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Clean Up and Campaign moves to Barkers

Environment 23 Dec, 2021 Follow News

Clean Up and Campaign moves to Barkers

Last weekend Plastic Free Cayman, CayOcean, and the MCGI church joined more than 45 local volunteers to clean up Barkers Beach and support Protect Our Future’s latest “Our Future is NOT single-use” campaign.

The event also included appearances from Cayman COP26 representative Ms. Dejea Lyons, as well as Mr. Martin Lancaster, Breast Cancer Foundation advisor and beach clean warrior, whose cleanup efforts have raised thousands of dollars for charity.

This holiday clean up marked Plastic Free Cayman’s last beach clean of 2021. This year, the organisation removed more than 14,000 pounds (over 7 tonnes) of trash from Cayman’s beaches. In fact, since Plastic Free Cayman’s establishment in 2017, more than 6,000 pounds (3 tonnes) of garbage, mostly marine debris, has been removed from Barkers National Park.

Protect Our Future co-leader Nic Corin commented, “It seems as though every time we go back to Barkers Beach the plastic pollution situation gets worse. We need to take action. It is our hope that Cayman will implement the single use plastic ban that was in the works two years ago.”

After removing more than 500 pounds of debris this weekend, Chloe Bentick-Lalli, the Protect Our Future campaign leader added, “It’s sad to see our National Park filled with plastic. Our future is not single-use, and we need to wake up and engage in real action.”

Of course, much of the marine debris does come from other nearby island nations, however, there is also a great deal of local litter, especially in Barkers.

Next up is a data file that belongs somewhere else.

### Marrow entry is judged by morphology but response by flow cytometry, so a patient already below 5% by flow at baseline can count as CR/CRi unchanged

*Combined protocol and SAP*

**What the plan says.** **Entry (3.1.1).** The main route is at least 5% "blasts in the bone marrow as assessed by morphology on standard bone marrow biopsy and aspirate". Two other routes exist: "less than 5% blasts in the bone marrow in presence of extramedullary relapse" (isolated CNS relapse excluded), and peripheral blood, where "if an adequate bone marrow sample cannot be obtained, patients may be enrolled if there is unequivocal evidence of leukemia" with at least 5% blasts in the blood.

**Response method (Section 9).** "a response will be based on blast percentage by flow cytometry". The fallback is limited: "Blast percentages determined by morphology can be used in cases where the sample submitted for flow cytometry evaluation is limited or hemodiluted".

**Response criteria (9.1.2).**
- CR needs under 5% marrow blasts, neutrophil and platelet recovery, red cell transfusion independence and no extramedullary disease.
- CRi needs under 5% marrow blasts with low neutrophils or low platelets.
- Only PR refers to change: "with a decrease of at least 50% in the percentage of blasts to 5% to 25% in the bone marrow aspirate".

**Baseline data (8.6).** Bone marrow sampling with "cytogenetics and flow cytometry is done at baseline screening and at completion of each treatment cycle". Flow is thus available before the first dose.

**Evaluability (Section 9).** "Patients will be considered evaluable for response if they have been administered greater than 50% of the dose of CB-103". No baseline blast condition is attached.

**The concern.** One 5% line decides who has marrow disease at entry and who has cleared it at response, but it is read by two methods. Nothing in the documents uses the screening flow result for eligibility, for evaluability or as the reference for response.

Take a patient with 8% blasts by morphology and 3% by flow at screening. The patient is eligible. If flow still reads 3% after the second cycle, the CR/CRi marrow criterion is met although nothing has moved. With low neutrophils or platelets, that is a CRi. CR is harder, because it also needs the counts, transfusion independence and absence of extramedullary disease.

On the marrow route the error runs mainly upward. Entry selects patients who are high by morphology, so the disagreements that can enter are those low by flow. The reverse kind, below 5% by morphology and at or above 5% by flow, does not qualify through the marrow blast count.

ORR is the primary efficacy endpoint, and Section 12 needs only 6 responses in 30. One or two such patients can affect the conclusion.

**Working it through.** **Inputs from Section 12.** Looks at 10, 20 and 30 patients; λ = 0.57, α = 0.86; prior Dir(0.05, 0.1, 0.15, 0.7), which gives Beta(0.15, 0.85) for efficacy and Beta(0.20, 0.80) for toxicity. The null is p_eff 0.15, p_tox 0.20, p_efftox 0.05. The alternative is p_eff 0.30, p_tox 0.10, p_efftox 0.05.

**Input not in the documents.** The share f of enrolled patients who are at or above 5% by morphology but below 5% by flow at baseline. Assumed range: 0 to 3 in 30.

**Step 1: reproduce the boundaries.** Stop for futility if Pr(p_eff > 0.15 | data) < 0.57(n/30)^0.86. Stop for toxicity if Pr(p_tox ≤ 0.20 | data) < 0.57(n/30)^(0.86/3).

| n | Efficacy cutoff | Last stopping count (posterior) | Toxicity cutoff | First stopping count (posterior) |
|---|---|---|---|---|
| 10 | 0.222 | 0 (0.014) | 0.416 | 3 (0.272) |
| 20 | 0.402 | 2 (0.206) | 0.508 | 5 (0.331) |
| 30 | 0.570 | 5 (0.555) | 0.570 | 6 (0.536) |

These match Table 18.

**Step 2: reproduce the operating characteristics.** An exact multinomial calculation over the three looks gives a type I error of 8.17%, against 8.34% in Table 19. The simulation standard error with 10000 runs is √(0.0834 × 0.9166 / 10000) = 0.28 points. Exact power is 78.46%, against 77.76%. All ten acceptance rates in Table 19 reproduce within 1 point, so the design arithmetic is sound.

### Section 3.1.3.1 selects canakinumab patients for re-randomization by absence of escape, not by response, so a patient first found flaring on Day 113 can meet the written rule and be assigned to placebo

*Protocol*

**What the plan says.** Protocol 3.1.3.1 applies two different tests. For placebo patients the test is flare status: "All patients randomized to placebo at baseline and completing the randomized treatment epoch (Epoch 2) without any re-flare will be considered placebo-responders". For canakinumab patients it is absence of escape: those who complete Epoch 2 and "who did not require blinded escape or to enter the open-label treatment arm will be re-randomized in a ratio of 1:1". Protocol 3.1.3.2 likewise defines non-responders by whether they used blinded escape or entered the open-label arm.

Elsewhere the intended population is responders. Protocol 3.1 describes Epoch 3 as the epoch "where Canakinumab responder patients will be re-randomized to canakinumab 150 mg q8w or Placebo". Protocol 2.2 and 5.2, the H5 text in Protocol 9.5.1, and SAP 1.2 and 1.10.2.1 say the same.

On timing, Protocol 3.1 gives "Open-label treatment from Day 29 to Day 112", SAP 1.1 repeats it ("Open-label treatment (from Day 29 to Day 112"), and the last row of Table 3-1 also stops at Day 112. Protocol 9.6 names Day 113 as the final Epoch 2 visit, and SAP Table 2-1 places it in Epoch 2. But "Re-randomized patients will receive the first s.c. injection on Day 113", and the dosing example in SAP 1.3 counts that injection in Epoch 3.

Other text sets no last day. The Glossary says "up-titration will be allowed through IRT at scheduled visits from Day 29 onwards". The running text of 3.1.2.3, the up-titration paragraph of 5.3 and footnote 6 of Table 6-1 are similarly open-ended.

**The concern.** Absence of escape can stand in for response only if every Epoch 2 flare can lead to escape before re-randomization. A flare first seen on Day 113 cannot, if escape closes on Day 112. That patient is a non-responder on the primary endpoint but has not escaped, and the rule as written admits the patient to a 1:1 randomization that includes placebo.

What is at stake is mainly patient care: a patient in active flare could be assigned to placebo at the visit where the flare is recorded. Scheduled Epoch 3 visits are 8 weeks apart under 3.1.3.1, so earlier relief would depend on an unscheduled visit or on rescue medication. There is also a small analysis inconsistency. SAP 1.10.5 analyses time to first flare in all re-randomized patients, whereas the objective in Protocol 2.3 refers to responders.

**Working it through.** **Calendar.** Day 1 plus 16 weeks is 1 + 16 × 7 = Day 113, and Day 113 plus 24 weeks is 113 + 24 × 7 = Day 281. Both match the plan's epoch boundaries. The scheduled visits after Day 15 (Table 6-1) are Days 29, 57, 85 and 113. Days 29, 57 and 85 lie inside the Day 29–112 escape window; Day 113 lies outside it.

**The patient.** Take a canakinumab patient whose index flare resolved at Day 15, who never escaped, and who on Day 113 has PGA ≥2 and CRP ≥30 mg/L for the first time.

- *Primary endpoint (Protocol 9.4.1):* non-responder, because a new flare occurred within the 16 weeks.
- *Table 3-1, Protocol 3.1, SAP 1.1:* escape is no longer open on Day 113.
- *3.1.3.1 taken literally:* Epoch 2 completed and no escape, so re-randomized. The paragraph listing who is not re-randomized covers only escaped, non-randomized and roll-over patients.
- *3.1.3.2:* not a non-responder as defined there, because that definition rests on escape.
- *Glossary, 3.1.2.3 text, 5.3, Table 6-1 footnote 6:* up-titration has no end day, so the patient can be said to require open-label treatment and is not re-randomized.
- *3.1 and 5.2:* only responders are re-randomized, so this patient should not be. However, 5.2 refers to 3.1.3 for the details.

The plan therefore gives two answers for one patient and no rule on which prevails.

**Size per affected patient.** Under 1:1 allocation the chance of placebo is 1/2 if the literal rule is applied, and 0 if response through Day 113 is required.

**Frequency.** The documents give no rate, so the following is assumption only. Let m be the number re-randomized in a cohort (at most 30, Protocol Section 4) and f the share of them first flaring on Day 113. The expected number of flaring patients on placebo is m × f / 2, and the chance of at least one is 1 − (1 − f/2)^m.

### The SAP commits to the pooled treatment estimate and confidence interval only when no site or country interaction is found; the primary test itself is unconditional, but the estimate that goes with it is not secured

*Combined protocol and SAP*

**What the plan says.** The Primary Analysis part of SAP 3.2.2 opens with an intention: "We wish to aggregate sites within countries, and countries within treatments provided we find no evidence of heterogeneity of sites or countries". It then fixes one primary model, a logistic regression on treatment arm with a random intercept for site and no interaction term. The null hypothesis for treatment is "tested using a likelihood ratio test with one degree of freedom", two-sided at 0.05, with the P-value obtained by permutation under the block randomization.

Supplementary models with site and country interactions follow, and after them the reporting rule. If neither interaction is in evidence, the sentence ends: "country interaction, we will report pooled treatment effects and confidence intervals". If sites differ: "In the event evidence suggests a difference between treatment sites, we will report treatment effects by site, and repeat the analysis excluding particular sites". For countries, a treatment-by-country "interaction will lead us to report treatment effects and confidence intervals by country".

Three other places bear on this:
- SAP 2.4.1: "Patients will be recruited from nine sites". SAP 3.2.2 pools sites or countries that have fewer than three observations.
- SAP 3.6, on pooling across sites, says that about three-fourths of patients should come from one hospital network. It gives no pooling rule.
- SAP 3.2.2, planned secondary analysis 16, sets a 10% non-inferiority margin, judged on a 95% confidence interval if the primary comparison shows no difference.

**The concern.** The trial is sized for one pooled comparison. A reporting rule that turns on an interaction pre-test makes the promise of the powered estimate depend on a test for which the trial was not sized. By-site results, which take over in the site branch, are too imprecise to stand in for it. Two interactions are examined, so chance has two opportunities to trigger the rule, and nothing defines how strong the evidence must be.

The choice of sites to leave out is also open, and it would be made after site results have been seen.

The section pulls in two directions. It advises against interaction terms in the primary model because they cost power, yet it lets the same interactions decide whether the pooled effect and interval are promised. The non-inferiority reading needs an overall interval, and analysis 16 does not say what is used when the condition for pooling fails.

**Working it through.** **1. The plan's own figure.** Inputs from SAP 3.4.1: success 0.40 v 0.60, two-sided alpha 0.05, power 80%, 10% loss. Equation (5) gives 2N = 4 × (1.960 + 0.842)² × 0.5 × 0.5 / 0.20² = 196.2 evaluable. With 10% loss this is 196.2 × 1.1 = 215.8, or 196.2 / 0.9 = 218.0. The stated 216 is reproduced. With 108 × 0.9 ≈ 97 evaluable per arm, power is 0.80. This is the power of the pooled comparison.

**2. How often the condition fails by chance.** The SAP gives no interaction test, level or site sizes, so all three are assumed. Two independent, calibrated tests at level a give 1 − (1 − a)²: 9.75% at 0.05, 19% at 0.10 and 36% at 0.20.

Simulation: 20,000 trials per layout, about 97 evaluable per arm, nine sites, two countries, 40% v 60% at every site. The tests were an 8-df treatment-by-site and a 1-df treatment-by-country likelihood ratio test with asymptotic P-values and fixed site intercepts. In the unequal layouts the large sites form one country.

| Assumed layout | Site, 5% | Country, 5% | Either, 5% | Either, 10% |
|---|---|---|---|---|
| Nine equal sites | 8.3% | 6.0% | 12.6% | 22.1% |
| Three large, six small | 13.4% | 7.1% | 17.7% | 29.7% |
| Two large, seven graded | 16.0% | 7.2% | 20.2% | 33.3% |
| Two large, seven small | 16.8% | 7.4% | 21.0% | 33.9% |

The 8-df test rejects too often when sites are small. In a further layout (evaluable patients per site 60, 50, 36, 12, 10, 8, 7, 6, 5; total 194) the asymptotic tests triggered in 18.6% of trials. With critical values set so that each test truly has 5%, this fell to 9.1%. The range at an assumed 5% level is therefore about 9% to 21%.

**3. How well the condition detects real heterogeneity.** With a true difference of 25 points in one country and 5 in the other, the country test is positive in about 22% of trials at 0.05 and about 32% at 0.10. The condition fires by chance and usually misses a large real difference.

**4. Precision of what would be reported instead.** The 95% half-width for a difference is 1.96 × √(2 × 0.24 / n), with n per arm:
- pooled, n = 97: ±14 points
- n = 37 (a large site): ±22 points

The leaders of Plastic Free Cayman fully understand the convenience of plastic in much of our daily lives, especially during the current global pandemic. Lateral flow tests, masks, and gloves are just a few of the single use plastics that continue to be a part of our current situation. However, this should not become an excuse for continuous local litter, a poor waste management system and inaction regarding the banning of unnecessary single-use items. Like the students of Protect Our Future, Plastic Free Cayman would like to see a future driven less by consumerism. Instead, our products should be part of a circular economy and more sustainable.

This marks Plastic Free Cayman’s fifth year of cleanup efforts. As a nonprofit partnering with thousands of volunteers both locally and internationally, they have removed over 25 tonnes of waste from Cayman’s beaches. Unfortunately, 2021 marked a significant increase in plastic waste on our beaches, up more than 30% from 2019. Clearly the problem is not going away, which is why a call to action is so important. In many ways, our young people are leading the charge on this issue, when we are the ones who caused it.


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